Referring to FIG. 1, a block diagram of a prior art computer system 100 is shown. The computer system includes one or more processors 101 connected to a common shared memory controller 102 that provides access to a system main memory 103. The shared memory controller contains a compressor 104 for compressing fixed size information blocks into as small a unit as possible for ultimate storage into the main memory, a decompressor 105 for reversing the compression operation after the stored information is later retrieved from the main memory, and write queue 113 for queuing main memory store request information block(s) destined for the compressor. The processor data bus 108 is used for transporting uncompressed information between other processors and/or the shared memory controller. Information may be transferred to the processor data bus 108 from the main memory 103, either through or around the decompressor 105 via a multiplexor 111. Similarly, information may be transferred to the main memory 103 from the processor data bus 108 to the write queue 113 and then either through or around the compressor 104 via a multiplexor 112.
The main memory 103 is typically constructed of dynamic random access memory (DRAM) with access controlled by a memory controller 106. Addresses appearing on the processor address bus 107 are known as Real Addresses, and are understood and known to the programming environment. Addresses appearing on the main memory address bus 109 are known as Physical Addresses, and are used and relevant only between the memory controller and main memory DRAM. Memory Management Unit (MMU) hardware within the memory controller 106 is used to translate the real processor addresses to the virtual physical address space. This translation provides a means to allocate the physical memory in small increments for the purpose of efficiently storing and retrieving compressed and hence, variable size information.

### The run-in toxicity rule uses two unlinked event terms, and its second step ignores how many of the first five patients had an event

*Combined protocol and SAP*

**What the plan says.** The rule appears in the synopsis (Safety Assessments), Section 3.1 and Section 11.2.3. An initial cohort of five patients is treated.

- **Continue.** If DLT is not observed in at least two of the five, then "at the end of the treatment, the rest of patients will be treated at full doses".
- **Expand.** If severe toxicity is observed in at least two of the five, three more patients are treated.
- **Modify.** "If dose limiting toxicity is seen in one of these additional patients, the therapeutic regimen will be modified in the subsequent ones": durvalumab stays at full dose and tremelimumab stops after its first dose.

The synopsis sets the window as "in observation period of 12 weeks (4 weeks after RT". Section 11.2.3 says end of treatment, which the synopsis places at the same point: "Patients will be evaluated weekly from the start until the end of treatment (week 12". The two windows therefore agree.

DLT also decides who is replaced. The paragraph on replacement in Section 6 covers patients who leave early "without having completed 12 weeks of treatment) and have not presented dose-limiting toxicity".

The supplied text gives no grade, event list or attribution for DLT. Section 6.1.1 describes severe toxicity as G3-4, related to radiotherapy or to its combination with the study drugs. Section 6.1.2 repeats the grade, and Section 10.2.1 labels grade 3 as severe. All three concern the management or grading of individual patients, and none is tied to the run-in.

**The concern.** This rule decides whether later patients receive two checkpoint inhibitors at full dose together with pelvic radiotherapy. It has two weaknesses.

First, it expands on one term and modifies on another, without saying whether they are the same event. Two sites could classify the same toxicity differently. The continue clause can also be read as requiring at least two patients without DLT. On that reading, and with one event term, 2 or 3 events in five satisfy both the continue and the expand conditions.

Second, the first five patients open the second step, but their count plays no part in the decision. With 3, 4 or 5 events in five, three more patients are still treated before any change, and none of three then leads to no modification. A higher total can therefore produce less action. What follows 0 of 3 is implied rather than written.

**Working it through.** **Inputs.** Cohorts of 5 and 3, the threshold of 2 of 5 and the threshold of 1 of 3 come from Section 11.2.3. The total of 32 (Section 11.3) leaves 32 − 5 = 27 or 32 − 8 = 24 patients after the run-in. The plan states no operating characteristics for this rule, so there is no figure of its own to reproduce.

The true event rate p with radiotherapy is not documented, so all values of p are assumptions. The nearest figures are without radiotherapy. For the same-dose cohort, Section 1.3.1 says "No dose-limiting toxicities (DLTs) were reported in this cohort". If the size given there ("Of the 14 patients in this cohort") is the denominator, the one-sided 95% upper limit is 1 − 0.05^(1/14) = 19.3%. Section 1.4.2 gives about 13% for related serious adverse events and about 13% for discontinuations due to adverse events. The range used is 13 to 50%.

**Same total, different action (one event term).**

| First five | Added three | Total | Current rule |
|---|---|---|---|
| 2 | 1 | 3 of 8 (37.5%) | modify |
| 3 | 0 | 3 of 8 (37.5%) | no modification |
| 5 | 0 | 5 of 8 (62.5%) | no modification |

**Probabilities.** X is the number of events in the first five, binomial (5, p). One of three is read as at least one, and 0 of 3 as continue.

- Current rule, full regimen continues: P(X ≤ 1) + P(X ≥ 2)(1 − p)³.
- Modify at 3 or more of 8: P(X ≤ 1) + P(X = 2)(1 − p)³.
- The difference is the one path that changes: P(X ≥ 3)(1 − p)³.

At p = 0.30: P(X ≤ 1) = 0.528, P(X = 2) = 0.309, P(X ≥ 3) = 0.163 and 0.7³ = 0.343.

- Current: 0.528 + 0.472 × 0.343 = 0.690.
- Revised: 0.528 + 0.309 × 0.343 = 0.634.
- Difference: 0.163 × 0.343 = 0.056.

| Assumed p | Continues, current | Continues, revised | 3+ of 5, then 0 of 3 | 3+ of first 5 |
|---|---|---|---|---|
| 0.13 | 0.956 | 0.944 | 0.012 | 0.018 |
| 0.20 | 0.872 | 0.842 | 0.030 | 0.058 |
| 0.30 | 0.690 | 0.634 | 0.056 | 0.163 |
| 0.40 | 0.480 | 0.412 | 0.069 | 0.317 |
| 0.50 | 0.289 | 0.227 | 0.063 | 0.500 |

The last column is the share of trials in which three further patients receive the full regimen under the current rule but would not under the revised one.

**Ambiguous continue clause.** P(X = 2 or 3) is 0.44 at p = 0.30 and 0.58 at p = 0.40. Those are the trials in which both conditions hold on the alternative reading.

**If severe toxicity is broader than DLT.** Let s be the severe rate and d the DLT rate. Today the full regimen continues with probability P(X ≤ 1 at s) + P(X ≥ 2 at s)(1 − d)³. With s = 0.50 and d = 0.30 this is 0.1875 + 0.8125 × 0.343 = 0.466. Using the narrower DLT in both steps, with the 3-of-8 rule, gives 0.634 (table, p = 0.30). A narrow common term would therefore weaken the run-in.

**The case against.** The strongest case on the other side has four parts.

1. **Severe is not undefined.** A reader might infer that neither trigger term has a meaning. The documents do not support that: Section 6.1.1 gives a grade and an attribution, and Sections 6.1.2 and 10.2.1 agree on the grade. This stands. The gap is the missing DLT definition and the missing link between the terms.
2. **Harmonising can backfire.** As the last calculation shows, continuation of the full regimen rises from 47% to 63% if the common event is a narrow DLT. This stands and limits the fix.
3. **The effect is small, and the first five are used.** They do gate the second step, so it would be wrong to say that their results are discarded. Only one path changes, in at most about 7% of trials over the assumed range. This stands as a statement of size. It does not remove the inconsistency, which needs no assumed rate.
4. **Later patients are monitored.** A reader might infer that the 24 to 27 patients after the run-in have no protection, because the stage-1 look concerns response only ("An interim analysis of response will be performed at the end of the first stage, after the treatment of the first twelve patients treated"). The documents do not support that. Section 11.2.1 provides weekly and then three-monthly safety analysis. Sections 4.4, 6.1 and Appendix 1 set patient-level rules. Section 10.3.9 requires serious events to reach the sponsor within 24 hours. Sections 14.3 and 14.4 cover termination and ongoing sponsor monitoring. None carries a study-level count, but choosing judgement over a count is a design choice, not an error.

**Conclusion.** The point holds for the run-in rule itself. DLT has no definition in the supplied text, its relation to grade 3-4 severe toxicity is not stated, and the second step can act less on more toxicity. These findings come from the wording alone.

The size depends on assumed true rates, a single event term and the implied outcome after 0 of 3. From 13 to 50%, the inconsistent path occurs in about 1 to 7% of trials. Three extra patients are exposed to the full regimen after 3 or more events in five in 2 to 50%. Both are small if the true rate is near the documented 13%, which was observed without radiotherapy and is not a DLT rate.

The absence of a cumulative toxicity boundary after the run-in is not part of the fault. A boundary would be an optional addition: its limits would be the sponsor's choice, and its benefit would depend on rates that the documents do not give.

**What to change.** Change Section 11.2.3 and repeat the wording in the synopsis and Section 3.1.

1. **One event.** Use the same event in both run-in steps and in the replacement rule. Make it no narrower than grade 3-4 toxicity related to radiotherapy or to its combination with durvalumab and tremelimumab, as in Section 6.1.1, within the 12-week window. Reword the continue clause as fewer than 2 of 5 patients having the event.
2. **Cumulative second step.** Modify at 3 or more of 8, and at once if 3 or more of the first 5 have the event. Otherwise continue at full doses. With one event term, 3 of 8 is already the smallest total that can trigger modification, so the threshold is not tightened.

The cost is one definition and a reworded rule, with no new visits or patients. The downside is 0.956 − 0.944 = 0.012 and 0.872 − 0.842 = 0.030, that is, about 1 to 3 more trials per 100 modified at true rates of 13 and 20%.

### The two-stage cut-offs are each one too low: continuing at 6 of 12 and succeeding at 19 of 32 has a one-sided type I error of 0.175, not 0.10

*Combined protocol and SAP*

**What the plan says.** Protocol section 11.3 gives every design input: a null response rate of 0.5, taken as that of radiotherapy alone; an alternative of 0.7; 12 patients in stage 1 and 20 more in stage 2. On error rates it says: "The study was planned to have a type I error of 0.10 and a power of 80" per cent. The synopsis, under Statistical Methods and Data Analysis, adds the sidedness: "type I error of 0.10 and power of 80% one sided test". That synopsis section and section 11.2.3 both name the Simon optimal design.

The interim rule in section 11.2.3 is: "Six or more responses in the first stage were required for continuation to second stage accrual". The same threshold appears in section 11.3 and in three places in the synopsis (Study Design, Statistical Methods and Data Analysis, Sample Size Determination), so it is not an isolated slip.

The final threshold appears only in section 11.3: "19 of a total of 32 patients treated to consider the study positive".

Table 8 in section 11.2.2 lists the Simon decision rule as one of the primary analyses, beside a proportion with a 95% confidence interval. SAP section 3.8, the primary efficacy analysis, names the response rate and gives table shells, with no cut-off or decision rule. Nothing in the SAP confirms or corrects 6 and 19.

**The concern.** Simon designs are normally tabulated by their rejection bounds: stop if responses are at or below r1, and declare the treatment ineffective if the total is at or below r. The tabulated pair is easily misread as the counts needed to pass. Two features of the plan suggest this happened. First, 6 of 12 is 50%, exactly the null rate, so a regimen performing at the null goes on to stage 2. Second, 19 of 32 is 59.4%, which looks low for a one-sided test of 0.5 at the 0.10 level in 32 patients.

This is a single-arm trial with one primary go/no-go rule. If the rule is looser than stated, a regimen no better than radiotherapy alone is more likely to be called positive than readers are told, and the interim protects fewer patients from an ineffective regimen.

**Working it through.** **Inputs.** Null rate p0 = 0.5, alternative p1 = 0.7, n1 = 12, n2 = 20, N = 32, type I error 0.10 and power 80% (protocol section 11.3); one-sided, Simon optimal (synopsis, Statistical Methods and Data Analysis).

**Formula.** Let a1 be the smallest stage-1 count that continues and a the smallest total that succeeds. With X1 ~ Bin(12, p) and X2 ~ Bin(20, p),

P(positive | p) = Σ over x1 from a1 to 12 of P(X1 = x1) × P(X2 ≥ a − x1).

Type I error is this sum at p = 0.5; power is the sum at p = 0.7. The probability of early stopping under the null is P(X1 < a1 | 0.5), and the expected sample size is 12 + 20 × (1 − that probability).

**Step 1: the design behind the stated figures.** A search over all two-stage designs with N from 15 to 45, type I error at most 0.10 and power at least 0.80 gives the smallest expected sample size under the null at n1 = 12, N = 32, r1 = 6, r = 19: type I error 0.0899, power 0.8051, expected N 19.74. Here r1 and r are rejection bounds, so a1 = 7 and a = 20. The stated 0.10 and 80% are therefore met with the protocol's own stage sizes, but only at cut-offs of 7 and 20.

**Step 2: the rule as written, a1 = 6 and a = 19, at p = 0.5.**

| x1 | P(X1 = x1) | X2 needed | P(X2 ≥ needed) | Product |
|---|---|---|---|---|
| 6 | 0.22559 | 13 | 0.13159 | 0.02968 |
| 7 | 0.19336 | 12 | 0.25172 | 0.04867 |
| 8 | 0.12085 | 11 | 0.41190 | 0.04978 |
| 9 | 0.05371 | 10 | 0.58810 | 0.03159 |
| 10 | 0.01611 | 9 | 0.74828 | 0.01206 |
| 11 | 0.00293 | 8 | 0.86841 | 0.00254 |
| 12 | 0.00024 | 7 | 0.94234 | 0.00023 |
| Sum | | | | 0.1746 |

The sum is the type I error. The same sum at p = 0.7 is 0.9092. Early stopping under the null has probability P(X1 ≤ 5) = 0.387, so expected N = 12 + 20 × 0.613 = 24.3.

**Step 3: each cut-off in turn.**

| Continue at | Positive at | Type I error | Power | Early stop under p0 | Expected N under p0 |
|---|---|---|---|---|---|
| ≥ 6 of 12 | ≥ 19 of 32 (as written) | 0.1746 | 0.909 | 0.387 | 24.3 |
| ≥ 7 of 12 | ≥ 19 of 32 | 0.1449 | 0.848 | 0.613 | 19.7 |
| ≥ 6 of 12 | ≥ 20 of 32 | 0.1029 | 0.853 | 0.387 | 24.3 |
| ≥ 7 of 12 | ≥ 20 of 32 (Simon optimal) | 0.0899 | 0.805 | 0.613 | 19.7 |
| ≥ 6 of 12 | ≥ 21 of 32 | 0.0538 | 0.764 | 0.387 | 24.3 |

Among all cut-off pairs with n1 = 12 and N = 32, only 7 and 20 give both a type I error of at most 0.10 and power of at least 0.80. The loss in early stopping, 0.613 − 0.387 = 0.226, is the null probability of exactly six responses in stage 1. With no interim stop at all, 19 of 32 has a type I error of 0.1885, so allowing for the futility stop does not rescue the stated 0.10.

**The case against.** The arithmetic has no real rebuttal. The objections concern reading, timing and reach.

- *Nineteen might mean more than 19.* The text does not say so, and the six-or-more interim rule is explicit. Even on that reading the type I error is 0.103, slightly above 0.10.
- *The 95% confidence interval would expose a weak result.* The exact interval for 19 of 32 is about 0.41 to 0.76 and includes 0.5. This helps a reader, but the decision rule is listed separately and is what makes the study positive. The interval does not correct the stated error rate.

The compressor 104 operates on a fixed size block of information, say 1024 bytes, by locating and replacing repeated byte strings within the block with a pointer to the first instance of a given string, and encoding the result according to a protocol. This process occurs through a byte-wise compare over a fixed length and is paced by a sequence counter, resulting in a constant completion time. The post process output block ranges from just a few bytes to the original block size, when the compressor could not sufficiently reduce the starting block size to warrant compressing at all. The decompressor 105 functions by reversing the compressor operation by decoding resultant compressor output block to reconstruct the original information block by inserting byte strings back into the block at the position indicated by the noted pointers. Even in the very best circumstances, the compressor is generally capable of only ¼-½ the data rate bandwidth of the surrounding system. The compression and decompression processes are naturally linear and serial too, implying quite lengthy memory access latencies through the hardware.